Fundamentals of Aggression Control
By Armin Winkler
The term “Aggression Control” is used in K9 training, to label the apprehension phase of law enforcement K9 certification. The term serves a useful purpose. It emphasizes the word control. Furthermore, it eliminates any reference to the fact that dogs have to be trained and tested for their ability to apprehend (or bite) suspects. As part of K9 certification it is crucial to reduce liability for law enforcement agencies and K9 handlers. When a K9 is certified to be under the control of his handler, his actions are much more easily defended in court, should any legal action ever be brought against an agency.
The typical elements of the “Aggression Control” certification are: terminated pursuit or recall, releasing or outing on verbal command, and off leash obedience control over the K9 before and after deployment.
It all sounds very simple and straight forward, a staged routine with standardized elements. But anyone who trains in the K9 world knows it is not so simple.
It presents many difficulties and struggles. A lot of time is devoted to this part of K9 training, and often a huge amount of pressure is exerted upon the dogs in an attempt to teach and train these elements. And at the end of it all, when certification is over, the training for real world deployment begins and things like verbal outing and terminated pursuit are a distant memory. All efforts are placed on making K9s powerful and intense and reliable for the moment when they have to apprehend a suspect in the real world.
My question here is this: WHY???
Why do trainers feel that real life reliability and power is incompatible with “Aggression Control”?
Why does training for “Aggression Control” end when certification is over?
Maybe nobody has ever bothered to ask these questions. Maybe it has just become the accepted norm and nobody examines why it has become the norm.
I think deep down all trainers know the answer. The majority of the time the way the dogs are taught the “Aggression Control” certification routine is either through tricks to manipulate the dogs, or by dominating or suppressing a dog’s drives, power, and aggression.
And everybody knows that real control can’t be established through tricks.
And real power and aggression can’t be maintained when those parts of the dog are dominated or suppressed.
In modern law enforcement and military K9 training, however, the need for real “Aggression Control” is becoming ever more apparent. It is no longer just a term used to describe a phase of certification. As the tasks K9s are asked to perform are becoming more complex trainers have to challenge themselves to find ways to truly teach “Aggression control”; as the definition of the word suggests control over the dog’s aggression. BOTH elements have to be present: Aggression AND Control!!!!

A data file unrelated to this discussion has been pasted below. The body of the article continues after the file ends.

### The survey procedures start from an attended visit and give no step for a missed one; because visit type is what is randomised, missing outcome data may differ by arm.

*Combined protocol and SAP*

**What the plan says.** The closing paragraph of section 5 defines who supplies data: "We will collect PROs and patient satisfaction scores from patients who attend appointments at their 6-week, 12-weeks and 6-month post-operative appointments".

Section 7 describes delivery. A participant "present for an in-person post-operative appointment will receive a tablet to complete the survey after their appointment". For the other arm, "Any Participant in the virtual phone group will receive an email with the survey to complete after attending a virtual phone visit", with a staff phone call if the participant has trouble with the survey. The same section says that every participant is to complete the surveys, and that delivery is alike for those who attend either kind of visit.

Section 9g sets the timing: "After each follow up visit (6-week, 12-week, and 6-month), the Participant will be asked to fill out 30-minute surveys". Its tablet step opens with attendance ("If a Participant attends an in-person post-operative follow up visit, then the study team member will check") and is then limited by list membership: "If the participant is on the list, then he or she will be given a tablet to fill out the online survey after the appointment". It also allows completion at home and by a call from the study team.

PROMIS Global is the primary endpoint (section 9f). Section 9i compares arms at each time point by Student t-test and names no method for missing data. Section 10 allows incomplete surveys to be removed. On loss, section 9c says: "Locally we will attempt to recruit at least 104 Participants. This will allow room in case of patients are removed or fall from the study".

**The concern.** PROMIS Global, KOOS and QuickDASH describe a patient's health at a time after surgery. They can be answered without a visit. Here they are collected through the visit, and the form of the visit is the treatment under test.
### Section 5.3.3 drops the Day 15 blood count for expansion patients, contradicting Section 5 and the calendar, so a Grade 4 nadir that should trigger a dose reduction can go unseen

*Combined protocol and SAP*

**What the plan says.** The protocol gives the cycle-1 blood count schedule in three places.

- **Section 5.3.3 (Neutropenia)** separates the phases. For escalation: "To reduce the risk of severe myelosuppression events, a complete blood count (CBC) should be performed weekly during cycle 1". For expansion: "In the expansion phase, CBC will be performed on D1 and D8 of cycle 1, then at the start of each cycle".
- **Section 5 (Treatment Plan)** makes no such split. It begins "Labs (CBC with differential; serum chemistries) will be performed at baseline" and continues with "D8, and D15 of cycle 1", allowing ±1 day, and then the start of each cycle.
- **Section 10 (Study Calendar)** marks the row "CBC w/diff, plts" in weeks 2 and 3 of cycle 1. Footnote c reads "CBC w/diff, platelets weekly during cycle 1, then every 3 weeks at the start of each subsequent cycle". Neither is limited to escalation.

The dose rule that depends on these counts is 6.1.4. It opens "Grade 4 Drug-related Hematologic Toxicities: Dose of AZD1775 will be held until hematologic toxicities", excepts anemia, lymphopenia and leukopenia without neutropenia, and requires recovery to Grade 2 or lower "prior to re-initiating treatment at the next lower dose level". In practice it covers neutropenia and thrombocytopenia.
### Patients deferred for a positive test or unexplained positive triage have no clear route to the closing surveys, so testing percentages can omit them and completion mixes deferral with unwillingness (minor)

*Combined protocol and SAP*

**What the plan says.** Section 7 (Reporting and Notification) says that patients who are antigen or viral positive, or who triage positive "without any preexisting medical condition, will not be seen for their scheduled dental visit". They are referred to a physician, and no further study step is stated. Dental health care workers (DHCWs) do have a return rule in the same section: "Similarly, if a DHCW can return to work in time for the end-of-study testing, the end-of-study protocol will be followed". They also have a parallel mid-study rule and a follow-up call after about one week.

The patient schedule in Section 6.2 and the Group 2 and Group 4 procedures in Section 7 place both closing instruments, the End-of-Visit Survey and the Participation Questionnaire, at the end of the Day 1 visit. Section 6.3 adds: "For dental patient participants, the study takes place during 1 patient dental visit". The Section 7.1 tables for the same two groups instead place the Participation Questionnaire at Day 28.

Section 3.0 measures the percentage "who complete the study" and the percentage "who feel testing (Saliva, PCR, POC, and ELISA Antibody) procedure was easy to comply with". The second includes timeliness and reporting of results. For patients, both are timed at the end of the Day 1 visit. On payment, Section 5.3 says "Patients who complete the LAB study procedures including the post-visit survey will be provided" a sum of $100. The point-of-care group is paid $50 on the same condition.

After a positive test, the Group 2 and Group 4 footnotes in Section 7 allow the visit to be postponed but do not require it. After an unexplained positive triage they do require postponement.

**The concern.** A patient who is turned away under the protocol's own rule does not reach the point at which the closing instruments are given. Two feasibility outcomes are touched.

The “10 Second After” Concept
Let’s begin the discussion of training “Aggression Control” with outing or the verbal release. It is arguably the most difficult part of the training, plus its training contains many fundamental elements necessary for other exercises.
All outing problems are caused by the same issue in every dog!!!
Please read this statement again, it is a profound concept to realize.
All outing problems are caused by the same issue in every dog!!!
This issue is that the dog has not learned or processed what to do in the 10 seconds after he has released the bite.
Please think about this carefully. Getting a dog off a bite is not so difficult. It is the keeping him off the bite that presents the challenge. And the more pressure and conflict we exert on the dog to stay off the bite, the bigger the reactions. The two most extreme reactions are avoidance, where the dog becomes hesitant and reluctant to bite again after he has released, or refusal to release all together, where the dog seemingly cannot let go anymore at all. Naturally there are many variations of these two extremes.
In order to train releasing upon verbal command effectively and reliably, while still maintaining strong aggression and reliability in the biting before and after the releasing, we have to determine a technique that works best for each individual dog.
Creating a Stable Position
Before a handler can expect to control his dog, the dog has to be able to control himself. As handlers, try to mentally insert the phrase “control yourself and…” before any command given to a dog during any work the dog performs while high in drive. We want the dog to still stay high in drive, yet keep it all contained inside and be clear and focused enough mentally to follow verbal direction from his handler. The attention and focus should not shift from the drive stimulating situation to the handler. The dog has to stay in drive, but he also has to learn to keep some of his mental faculties available to process the commands from his handler.
I call this ability to contain high drive and excitement with the ability to process verbal direction “capping”.
Handlers and trainers have to realize that a dog has to learn to “cap” every drive and emotion he is utilizing during apprehension work. Only when a dog can control all the things that motivate him to bite will he be able to learn true “Aggression Control”.
In order to teach dog to “cap” all these motivations we have to very carefully assess each individual dog’s “fighting drive” package. (please refer to “Winkler Aggression Model” for details)
It is my concept that no dog has “fighting drive”. All dogs have individual drives, behaviors, and drive products which work together in a package to produce what many trainers call “fighting drive”. For the purposes of training I find it much more useful to view it as a package of individual components rather than one thing.